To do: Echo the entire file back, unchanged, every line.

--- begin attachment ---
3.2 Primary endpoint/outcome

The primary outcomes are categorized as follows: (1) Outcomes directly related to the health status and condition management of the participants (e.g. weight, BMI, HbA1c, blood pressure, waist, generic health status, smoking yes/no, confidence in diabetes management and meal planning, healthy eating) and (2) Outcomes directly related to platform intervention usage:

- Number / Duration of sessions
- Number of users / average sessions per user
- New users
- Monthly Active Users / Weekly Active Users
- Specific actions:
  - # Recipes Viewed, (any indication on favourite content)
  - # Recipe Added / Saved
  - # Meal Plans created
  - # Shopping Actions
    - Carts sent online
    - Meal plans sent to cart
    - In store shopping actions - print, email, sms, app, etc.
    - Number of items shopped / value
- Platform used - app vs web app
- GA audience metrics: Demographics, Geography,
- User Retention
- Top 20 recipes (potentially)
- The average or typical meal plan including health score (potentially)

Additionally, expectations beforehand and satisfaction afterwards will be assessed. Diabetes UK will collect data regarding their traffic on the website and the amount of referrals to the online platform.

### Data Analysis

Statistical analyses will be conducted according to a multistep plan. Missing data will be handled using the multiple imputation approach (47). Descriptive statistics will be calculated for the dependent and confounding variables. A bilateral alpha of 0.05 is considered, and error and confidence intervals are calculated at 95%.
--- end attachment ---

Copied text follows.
3.2 Primary endpoint/outcome

The primary outcomes are categorized as follows: (1) Outcomes directly related to the health status and condition management of the participants (e.g. weight, BMI, HbA1c, blood pressure, waist, generic health status, smoking yes/no, confidence in diabetes management and meal planning, healthy eating) and (2) Outcomes directly related to platform intervention usage:

- Number / Duration of sessions
- Number of users / average sessions per user
- New users
- Monthly Active Users / Weekly Active Users
- Specific actions:
  - # Recipes Viewed, (any indication on favourite content)
  - # Recipe Added / Saved
  - # Meal Plans created
  - # Shopping Actions
    - Carts sent online
    - Meal plans sent to cart
    - In store shopping actions - print, email, sms, app, etc.
    - Number of items shopped / value
- Platform used - app vs web app
- GA audience metrics: Demographics, Geography,
- User Retention
- Top 20 recipes (potentially)
- The average or typical meal plan including health score (potentially)

Additionally, expectations beforehand and satisfaction afterwards will be assessed. Diabetes UK will collect data regarding their traffic on the website and the amount of referrals to the online platform.

### Data Analysis

Statistical analyses will be conducted according to a multistep plan. Missing data will be handled using the multiple imputation approach (47). Descriptive statistics will be calculated for the dependent and confounding variables. A bilateral alpha of 0.05 is considered, and error and confidence intervals are calculated at 95%.